How do Sellers and Consumers Think about United States Sales Tax!
The Supreme Court of the United States has agreed on accept the South Dakota's lawsuits over Wayfair, Overstock.com and New Egg Network January 13.
The reason why the Supreme Court of South Dakota appealed to the Supreme Court of the United States was that South Dakota legislators passed a law in 2016 that stipulates that eCommerce companies with annual sales of more than $ 100,000 or trades of more than 200 will need to collect sales tax (4.5%) from constomers for the state government. The bill denied the 1992 decision of the United States Supreme Court in Querrey's case against North Dakota, the state government can not require online retailers in the state without physical retail stores to levy sales tax on consumers. The South Dakota government has asked the High Court to accept the case in order to get its act approved by the Constitution.
If the US Supreme Court overturns existing laws, state and local governments will be able to charge sales tax from all online retailers, even though these retailers have no physical stores in the state, which could have a profound impact on all retail electricity providers. Currently, only retailers with physical stores charge sales tax for their state government. Most states charge 3% sales tax.
The case is expected to be adjudicated by the end of June 2018, and Internet Retailer interviewed some retailers and consumers in this case to understand their views on the case, after all, the outcome of the Supreme Court's decision will have a direct impact on their interests:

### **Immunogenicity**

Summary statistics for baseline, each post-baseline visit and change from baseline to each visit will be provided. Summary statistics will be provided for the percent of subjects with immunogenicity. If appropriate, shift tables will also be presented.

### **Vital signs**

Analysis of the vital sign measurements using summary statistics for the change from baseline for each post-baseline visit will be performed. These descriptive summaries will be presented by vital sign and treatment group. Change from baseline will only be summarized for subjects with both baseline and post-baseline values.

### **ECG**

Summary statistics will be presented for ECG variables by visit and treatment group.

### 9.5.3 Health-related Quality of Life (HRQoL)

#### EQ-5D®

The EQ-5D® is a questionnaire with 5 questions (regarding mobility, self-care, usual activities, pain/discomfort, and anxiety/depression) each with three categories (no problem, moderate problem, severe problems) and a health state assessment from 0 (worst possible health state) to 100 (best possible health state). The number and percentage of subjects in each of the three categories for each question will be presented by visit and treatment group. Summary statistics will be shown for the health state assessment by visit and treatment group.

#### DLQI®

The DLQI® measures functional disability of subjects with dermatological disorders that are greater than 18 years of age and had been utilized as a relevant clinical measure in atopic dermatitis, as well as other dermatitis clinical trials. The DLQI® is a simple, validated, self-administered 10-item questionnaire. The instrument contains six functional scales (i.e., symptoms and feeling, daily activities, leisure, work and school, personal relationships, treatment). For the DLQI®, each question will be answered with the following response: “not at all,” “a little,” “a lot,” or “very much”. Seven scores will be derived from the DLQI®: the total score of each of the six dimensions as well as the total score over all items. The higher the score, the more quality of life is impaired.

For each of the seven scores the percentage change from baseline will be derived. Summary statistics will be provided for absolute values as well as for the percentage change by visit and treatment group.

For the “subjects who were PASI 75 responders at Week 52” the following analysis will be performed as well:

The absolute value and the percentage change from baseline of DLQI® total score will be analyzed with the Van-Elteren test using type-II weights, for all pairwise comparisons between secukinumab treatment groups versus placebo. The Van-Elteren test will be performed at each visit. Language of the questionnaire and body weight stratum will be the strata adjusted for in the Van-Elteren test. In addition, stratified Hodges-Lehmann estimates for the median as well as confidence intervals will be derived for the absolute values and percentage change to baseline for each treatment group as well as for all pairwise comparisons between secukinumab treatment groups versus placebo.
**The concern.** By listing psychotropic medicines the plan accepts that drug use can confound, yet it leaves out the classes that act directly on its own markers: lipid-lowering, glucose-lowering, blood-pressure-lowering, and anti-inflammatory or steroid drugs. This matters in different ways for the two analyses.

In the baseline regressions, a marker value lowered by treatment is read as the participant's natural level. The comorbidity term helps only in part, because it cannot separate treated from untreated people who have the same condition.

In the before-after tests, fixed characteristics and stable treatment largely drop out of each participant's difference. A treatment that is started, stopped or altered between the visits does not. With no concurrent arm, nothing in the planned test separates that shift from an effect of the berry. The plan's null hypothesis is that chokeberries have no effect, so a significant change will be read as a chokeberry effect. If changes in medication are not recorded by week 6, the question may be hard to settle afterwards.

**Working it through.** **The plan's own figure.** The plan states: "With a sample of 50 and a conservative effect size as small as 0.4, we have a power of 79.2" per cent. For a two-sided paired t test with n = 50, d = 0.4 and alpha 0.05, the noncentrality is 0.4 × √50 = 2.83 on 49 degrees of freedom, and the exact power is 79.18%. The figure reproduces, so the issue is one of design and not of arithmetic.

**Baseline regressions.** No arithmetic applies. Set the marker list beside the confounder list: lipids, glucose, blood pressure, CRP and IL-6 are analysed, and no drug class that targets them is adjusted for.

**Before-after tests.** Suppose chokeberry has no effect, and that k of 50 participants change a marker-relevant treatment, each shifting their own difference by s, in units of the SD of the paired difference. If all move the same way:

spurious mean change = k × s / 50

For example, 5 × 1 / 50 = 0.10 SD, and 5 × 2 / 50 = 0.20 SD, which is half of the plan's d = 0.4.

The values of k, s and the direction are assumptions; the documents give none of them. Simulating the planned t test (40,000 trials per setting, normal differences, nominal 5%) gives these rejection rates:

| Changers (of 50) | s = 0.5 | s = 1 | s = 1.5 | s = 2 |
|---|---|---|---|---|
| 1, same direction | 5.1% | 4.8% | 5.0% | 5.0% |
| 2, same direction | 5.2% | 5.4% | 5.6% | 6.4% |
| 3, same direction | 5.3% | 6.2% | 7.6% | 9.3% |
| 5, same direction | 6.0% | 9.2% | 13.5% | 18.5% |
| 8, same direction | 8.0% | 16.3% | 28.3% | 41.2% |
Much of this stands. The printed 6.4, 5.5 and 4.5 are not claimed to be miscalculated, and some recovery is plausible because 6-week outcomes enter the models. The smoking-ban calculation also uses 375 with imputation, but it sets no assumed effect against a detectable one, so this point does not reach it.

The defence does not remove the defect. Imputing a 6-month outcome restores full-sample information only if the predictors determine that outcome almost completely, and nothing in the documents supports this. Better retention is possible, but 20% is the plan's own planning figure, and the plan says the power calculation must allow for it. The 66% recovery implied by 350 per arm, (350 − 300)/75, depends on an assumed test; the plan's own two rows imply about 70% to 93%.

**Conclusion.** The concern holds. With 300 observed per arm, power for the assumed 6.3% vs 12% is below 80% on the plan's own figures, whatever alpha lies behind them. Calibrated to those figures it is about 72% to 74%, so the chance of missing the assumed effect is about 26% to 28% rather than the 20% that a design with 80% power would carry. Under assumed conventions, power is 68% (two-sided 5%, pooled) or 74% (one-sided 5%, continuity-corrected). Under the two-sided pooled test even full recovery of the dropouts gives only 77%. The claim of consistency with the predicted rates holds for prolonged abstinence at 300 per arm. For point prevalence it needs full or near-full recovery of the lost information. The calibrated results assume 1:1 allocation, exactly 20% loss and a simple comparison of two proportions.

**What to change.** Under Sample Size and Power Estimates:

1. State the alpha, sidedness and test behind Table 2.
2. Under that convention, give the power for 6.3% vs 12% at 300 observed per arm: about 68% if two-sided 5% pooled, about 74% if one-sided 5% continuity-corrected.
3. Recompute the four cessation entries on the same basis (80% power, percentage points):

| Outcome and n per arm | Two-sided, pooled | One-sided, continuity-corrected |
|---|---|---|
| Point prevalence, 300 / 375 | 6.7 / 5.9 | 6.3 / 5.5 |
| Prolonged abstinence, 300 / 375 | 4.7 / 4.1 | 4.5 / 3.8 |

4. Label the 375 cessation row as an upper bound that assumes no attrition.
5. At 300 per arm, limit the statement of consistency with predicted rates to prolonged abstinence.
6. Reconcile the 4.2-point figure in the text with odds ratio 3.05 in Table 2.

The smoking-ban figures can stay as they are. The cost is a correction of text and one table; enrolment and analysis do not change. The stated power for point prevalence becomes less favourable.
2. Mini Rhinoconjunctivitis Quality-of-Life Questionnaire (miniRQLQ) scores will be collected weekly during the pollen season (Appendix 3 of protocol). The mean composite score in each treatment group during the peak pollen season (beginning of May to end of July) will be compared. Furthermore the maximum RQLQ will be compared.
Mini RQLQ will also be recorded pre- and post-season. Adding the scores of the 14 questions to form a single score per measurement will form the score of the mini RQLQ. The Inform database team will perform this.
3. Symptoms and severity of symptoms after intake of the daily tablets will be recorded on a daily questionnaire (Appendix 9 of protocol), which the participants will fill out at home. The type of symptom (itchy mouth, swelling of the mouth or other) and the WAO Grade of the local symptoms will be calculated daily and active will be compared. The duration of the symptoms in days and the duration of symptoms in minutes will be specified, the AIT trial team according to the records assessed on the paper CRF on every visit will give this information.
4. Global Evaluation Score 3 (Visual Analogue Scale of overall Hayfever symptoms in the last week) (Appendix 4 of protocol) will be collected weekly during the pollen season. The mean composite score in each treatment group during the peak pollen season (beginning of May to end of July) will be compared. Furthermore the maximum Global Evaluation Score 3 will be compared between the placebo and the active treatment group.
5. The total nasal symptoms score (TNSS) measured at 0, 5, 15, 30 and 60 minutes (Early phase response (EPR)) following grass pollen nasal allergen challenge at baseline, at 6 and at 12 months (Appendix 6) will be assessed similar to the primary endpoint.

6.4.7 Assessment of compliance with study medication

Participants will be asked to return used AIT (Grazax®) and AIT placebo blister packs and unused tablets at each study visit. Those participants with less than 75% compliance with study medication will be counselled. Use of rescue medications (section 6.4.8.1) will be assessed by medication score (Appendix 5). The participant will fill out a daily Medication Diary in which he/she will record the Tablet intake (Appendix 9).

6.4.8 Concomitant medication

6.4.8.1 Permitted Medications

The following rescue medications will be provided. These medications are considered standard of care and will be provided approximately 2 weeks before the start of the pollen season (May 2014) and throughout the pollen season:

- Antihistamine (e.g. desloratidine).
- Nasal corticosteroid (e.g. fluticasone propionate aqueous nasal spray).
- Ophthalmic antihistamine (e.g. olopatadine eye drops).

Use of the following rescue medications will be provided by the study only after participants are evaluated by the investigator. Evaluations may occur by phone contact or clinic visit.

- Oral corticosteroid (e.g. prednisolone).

Most (72%) interviewed retailers are unwilling to change the law, and they think retailers without physical stores should not be required to be charged sales tax. In addition, 17% said they expect the law to change and 11% said they do not know.
Sixty-nine percent of surveyed retailers said they will be seriously negatively affected once the U.S. Supreme Court has lodged an appeal with South Dakota to overturn existing laws. 17% of respondents said they would have a slight impact, 8% said that they had no impact, and 6% thought it would have a slight positive impact and a significant boost.
In response, Atinc Sonmezer, chief executive of MissBellyDance.com, said: "Once the law changed, we had to declare sales tax to nearly 14,000 counties a month, which means a lot of cost. I do not know how many small sellers on Amazon can Bear the changes. "
Rogers Williams, owner of LotionsByDesign.com, said:" We are likely to be forced to use third-party tax services to collect tax, which involves a cost. Moreover, the implementation of such tax obligations means that some degree of information exchange, which we can not provide …. "
Deb Beresford, E-commerce manager at X-Wear.com and AmericanSunglass.com, said:" In the past two years, many of the sunglasses we've sold have changed the policy, requiring retailers to sell at a minimum ads proce (MAP) does not allow us to offer a substantial discount to consumers, leaving us with a huge competitive advantage over the platform and losing a lot of revenue. We still receive the favor of customers in other states, because the purchase of our sunglasses do not need to pay sales tax, and now the court seems to be deprived of our last chance. "
How do consumers think about this incident?
Sixty-one percent of consumers said they did not actively look for retailers to buy goods without a sales tax and 39% said they would specifically look for such retailers in order to save money.
When consumers are asked, "Once the law requires retailers to charge you for sales tax on every purchase order, do you still shop online as often?" Thirty-six percent of consumers think they will reduce the frequency of online purchases, but Most (55%) of consumers said it did not affect their online shopping frequency, while another 8% of consumers even said they would be more frequent online shopping.